The general fragmentation of "The Love Song of J. Alfred Prufrock" is obvious. The poem seems a perfect example of what Terry Eagleton calls the modern "transition from metaphor to metonymy: unable any longer to totalize his experience in some heroic figure, the bourgeois is forced to let it trickle away into objects related to him by sheer contiguity." Everything in "Prufrock" trickles away into parts related to one another only by contiguity. Spatial progress in the poem is diffident or deferred, a "scuttling" accomplished by a pair of claws disembodied so violently they remain "ragged." In the famous opening, "the evening is spread out against the sky / Like a patient etherised upon a table," and the simile makes an equation between being spread out and being etherised that continues elsewhere in the poem when the evening, now a bad patient, "malingers, / Stretched on the floor, here beside you and me." There it "sleeps so peacefully! / Smoothed by long fingers . . . ." This suspension is a rhetorical as well as a spatial and emotional condition. The "streets that follow like a tedious argument / Of insidious intent" lead not to a conclusion but to a question, a question too "overwhelming" even to ask. Phrases like the "muttering retreats / Of restless nights" combine physical blockage, emotional unrest, and rhetorical maundering in an equation that seems to make the human being a combination not of angel and beast but of road-map and Roberts' Rules of Order.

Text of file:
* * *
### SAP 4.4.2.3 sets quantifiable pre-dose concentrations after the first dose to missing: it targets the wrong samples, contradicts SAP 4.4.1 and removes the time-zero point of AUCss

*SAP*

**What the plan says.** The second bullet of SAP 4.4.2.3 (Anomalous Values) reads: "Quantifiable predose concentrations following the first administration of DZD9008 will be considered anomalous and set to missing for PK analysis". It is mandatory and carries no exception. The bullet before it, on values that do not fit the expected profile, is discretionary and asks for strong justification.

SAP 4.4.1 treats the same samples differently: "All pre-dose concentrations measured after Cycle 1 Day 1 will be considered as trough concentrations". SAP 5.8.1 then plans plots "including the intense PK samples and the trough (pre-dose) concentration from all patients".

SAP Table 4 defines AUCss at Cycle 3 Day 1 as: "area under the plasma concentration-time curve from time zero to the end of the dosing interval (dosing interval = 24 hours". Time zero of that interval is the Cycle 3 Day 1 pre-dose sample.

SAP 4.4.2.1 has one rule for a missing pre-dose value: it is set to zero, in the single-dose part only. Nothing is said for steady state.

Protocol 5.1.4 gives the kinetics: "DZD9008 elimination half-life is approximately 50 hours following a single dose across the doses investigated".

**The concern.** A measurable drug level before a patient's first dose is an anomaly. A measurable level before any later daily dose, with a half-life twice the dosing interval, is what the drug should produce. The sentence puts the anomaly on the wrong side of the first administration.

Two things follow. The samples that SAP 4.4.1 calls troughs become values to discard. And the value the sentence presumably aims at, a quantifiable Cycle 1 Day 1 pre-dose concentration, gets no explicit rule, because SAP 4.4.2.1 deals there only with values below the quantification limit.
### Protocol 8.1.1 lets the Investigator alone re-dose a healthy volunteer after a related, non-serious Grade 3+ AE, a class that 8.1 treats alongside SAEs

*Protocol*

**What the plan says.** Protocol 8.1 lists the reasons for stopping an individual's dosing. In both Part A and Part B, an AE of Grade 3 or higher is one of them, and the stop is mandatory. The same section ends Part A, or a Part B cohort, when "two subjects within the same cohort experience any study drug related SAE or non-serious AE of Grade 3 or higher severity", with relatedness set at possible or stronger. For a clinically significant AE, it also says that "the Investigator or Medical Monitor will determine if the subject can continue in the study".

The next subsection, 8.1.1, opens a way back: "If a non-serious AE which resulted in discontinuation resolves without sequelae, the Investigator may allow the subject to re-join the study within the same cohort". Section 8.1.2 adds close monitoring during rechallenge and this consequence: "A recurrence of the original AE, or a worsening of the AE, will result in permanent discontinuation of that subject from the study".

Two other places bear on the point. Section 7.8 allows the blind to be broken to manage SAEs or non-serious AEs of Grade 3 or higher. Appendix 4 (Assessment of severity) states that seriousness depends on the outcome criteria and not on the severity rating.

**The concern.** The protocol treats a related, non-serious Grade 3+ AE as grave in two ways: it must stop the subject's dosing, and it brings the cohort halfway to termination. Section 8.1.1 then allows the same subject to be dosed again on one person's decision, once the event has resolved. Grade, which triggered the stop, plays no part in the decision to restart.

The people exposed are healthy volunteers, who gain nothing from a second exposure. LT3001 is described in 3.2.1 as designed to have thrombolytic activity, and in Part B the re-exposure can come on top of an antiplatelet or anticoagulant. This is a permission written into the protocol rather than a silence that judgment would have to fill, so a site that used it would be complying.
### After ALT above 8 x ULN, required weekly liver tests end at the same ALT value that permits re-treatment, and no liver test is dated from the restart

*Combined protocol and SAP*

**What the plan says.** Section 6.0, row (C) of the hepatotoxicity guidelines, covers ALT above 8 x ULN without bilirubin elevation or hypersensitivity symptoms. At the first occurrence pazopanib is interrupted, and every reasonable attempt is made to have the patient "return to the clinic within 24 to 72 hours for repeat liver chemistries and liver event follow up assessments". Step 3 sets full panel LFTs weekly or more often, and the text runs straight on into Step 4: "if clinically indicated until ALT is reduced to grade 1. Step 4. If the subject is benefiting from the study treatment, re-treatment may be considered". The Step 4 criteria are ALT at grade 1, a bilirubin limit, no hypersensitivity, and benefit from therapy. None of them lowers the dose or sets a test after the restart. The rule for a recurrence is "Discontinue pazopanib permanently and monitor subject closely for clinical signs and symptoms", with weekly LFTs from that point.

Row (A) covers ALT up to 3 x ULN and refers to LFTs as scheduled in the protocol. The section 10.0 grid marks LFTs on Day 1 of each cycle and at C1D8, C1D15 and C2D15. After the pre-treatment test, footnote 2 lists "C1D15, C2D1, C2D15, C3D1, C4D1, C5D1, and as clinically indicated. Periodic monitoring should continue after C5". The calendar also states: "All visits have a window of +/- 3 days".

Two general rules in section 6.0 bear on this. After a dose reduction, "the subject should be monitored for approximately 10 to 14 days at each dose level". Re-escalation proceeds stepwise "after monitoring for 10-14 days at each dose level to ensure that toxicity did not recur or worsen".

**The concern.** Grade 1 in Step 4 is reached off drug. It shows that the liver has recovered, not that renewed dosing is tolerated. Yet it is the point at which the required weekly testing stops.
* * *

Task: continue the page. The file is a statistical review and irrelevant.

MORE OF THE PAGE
In certain lines, metaphor dissolves into metonymy before the reader's eyes. "The yellow fog that rubs its back upon the window-panes" appears clearly to every reader as a cat, but the cat itself is absent, repr...
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...becomes a collection of individual parts, just as the poem's human denizens had been little more than parts: "And I have known the eyes already, known them all"; "And I have known the arms already known them all." The instantaneous movement from part to whole, from eyes, arms, evenings, mornings, to "all," expresses the emptiness between, the gap between dispersed parts and an oppressive whole made of purely serial repetition. The very reduction of human beings to parts of themselves and of time to episodes makes it impossible to conceive of any whole different from this empty, repetitious "an." As Burke says, metonymy substitutes quantity for quality, so that instead of living life Prufrock feels "I have measured out my life with coffee spoons.
Michael North, The Political Aesthetic of Yeats, Eliot, and Pound. Cambridge: Cambridge UP, 1991.
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